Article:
Although the evidence indicates a trend towards diminishing sleep duration and quality, there are limitations with the methods used to arrive at these findings.  Magee, Iverson, Huang, and Caputi(58) noted that the majority of data were collected through self-report. Several researchers have delineated the limitations of this approach and contend that objective measures of recording sleep are needed to establish the validity of epidemiological results, particularly in terms of morbidity and mortality factors as related to sleep duration (47). Furthermore, some researchers remain unconvinced that the reduction hypothesis is viable, citing a lack of comparison data from the pre-industrial era (56).  

Etiology of sleep restriction.Epidemiological data has uncovered several antecedents of inadequate sleep duration includingsocioeconomic status (59), stress (56),sleep complaints(60), age-related factors (61), being single (54),working long hours (62), as well asunhealthy behaviors such as smoking, alcohol consumption, and sedentary lifestyles (2). Conversely, data has identified supportive marriages (63) and parenting as determinants that encourage healthy sleeping patterns (64).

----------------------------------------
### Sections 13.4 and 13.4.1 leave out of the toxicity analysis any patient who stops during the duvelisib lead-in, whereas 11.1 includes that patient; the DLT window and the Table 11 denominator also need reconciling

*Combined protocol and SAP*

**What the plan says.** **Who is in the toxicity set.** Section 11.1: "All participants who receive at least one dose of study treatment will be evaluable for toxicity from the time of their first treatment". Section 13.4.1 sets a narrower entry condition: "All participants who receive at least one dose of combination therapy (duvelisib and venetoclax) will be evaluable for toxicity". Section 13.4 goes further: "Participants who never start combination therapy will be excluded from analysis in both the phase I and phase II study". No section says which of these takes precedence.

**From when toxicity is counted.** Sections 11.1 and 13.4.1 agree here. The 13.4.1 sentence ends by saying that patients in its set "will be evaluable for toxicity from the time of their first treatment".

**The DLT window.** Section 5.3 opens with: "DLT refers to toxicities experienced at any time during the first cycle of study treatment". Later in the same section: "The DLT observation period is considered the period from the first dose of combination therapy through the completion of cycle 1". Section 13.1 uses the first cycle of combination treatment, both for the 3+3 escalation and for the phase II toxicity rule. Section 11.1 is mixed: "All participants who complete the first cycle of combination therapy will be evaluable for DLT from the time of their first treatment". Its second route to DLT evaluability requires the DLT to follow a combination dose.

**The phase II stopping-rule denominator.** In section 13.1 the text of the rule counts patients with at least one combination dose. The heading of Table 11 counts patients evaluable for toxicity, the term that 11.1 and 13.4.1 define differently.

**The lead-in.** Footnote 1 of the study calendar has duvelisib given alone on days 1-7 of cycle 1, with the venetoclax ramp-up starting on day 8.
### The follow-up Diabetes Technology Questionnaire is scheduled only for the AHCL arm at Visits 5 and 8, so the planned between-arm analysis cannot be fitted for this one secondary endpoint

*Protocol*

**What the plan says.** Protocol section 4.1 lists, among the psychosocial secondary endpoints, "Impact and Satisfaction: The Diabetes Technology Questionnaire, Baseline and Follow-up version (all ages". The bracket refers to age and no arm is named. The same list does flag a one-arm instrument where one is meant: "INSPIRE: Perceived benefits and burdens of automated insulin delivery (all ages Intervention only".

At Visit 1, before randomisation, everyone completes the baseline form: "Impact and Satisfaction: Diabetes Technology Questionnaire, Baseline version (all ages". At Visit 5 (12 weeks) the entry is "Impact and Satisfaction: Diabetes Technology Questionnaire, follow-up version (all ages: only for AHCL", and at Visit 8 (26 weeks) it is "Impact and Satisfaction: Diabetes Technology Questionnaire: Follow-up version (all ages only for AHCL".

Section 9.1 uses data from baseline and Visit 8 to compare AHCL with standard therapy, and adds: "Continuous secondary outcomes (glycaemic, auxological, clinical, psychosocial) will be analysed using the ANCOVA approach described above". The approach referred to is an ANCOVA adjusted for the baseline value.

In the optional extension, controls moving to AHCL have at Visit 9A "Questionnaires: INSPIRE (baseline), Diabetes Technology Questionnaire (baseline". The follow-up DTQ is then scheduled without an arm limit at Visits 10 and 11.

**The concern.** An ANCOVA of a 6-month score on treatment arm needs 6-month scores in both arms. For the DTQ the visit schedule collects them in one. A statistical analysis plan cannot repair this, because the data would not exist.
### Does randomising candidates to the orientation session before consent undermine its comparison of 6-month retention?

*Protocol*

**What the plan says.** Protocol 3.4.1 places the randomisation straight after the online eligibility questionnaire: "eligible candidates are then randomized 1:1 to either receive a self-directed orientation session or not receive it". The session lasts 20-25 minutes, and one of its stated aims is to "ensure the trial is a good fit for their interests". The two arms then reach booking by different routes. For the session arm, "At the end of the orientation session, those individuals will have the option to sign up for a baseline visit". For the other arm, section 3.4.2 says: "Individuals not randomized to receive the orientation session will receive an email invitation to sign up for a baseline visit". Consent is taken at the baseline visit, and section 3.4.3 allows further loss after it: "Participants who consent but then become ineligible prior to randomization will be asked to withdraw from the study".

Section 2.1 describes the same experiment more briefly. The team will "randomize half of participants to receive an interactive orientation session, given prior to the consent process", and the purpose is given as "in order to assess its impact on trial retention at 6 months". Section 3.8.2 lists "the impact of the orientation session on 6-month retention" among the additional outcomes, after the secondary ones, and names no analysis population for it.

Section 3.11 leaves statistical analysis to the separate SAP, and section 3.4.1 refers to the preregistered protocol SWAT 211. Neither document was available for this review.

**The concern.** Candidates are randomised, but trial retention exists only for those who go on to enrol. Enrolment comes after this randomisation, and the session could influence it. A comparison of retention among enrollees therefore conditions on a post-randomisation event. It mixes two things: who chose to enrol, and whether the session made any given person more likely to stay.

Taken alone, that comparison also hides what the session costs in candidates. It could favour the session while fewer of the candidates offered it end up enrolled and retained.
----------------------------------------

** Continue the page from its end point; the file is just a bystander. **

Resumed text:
Behavioral dynamics and health-related factors are at the core of curtailed sleep durations(65, 66). Behavioral components are interlinked to evolving societal norms and encompass lifestyle factors such as shift work, prolonged working hours, jet lag, and maintaining irregular sleep schedules(67). Consequently, sleep researchers have cited voluntary sleep restriction as a primary factor responsible for insufficient sleep in modern society(49). 

Sleep disorders represent a biological or psychological inability to achieve healthy sleep(68). There are approximately 90 classified sleep disorders with the greater part being characterized by one of three symptoms: excessive daytime sleepiness, difficulty in initiating or maintaining sleep, and irregular events occurring during sleep(69). In 2003, it was reported that between 50 and 70 million Americans suffered from chronic sleep and wakefulness disorders(70).  The most common sleep disorders included insomnia, narcolepsy, obstructive sleep apnea syndrome, restless leg syndrome, and shift wake-sleep disorder (68).